Friday, October 07, 2005

The Guard and Katrina Relief

Hopefully a decent night of sleep will allow me to be more dispassionate than when I dashed off last night's rant. I intend on offering a bit of a critique of the Guard and the response to Hurricane Katrina.

First, a note on timing. The National Guard Bureau had sent out it's version of "calling all cars" on August 31, 2005. The National Guard of every State, Territory, Commonwealth and the District of Columbia was put into motion. I, myself, was at my armory and ready on September 2nd - and I was part of the second wave of troops heading into LA or MS. Anyone saying that the decision to put troops into the situation was too slow is simply wrong.

When my unit arrived at the Naval Air Station/Joint Reserve Base - New Orleans on September 8, 2005 we found three things; supplies pouring in faster than they could be received or even moved away from the airfield, a mix of every branch of the Armed Forces and Coast Guard, and everyone rushing to get things done without the clearest of direction.

My unit was supposed to solve the first problem, support everyone in the second situation, and help the Louisiana National Guard solve the third situation. We managed the first very well, the second mostly so, and the third only so-so.

Our supply and services, transportation, and plans folks worked their butts off and moved mountains of food, water, fuel and other items to every place that needed it. In fact, we pushed out so much food and water, that units were asking us to stop after a couple of weeks.

A complication with the mix of forces was not just that we had Army National Guard and Air National Guard present* but that we had active component forces involved. The Navy was terrific - they were the lead service in the full time garrison of the base we were on, and they never did anything but help. However, when we worked with the Active Army and Marines, they had their own, parallel, support channels. The active forces worked from different funding sources, had different requirements for reporting, and frankly, a different mind set than the Guard. I feel that we never did succeed in meshing with the active forces, as far as support went. Operationally, I understand that things went well enough.

The biggest problem was trying to unite "54 little armies" (as one LTC described the poly-state Guard mix) under a single command, and with a single direction. Each State's command authority (Governor and Adjutant General) was the ultimate say so on when units came and went. When we ended up with too many transportation units, for example, some were withdrawn by their State. We struggled to keep up with what units were present and who was commanding or supporting which units. The only cure for this is going to be multi-state training exercises and staff planning. That is going to be hard work for the National Guard Bureau and all of us out in the states.

If the Guard committed one error, it was bringing in too many forces at first. Erring on the side of caution is forgivable, but having too many units in place led to underemployment and affected some people's morale. I was actually more frustrated in Louisiana than in Afghanistan. The solution for this is better training in what we once called "Battle Damage Assessment", and better staff workg on force structure planning.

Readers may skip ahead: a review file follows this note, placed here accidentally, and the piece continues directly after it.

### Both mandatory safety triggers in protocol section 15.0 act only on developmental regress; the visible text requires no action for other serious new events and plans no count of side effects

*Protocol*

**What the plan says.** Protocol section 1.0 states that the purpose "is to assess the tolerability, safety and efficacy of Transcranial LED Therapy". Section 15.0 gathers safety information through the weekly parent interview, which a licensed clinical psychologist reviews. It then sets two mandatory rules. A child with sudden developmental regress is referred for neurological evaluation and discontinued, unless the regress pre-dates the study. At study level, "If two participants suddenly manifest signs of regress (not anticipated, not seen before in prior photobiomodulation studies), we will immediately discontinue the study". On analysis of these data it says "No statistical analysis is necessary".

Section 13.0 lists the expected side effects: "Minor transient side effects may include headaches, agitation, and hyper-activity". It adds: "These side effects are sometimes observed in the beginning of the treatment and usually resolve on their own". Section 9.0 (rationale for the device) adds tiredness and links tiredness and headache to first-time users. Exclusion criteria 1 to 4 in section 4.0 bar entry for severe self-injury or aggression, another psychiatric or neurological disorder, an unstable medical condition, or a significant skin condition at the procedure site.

I hope this doesn't come across as too negative. As I have mentioned before, self criticism and improvement is a big reason the US Army is the quality force it is today. Overall, Operation Crescent Relief has worked out well. I just don't want the next, similar effort to repeat our mistakes or headaches.

*I must say that I had a terrific experience with the Air Guard this operation. In 1993, during the Mississippi flood relief, they were not so easy to deal with. I have to give them their due, however.


Blogger Mighty Quinn said...

Thanks so much for sharing your insights. In an age where every news source seems to have a bias (left, right or just plain wrong) it is wonderful to get an honest, first-hand account from a trusted source who actually saw what was going on. Only with accurate information can one make good decisions.

And in turth, your description is far from negative - sounds like it went off far better than I'd imagined. Great job!

12:03 PM  
Anonymous Ginnis11B said...

Illinois Nasty Guard leads the way!!

9:52 PM  
Blogger Major John said...

ginnis, I was going to delete your comment. However, I would rather refer you to the following link...

Perhaps you just need a bit of education.

1:23 PM  
Blogger Inner Prop said...

I want to add a couple of things that I saw.

I attended a couple of Liason Officer meetings with the main Guard operational command in the NOLA area and I was not aware of any LNO (Liason Officer (don't ask me where the N came from and don't get me started on dumb acronyms) from the Active side.

There was operational difficulty keeping track of who was there, leaving and/or coming. This was through no fault of their staff, but because there was insufficient communication between the 54 little armies.

There were maybe two weeks when the Guard side of the project could not use all available communication assets because of frequency management bourne of the split Active/Reserve command. I wasn't privy to the other side of the house, but I will bet that they had similar problems.

In many cases that I am aware of the LA folks too readily gave up authority to anyone who showed the inclination to take it. Yes they were overwhelmed, but I didn't see any effort to regain authority once normalacy began to return. This was in my limited experience, but I got the "feeling" that it was a general mindset.

I second the mention that the Air Guard was extremely helpful and wonderful hosts.

8:23 PM  
Anonymous Anonymous said...


11:11 AM  

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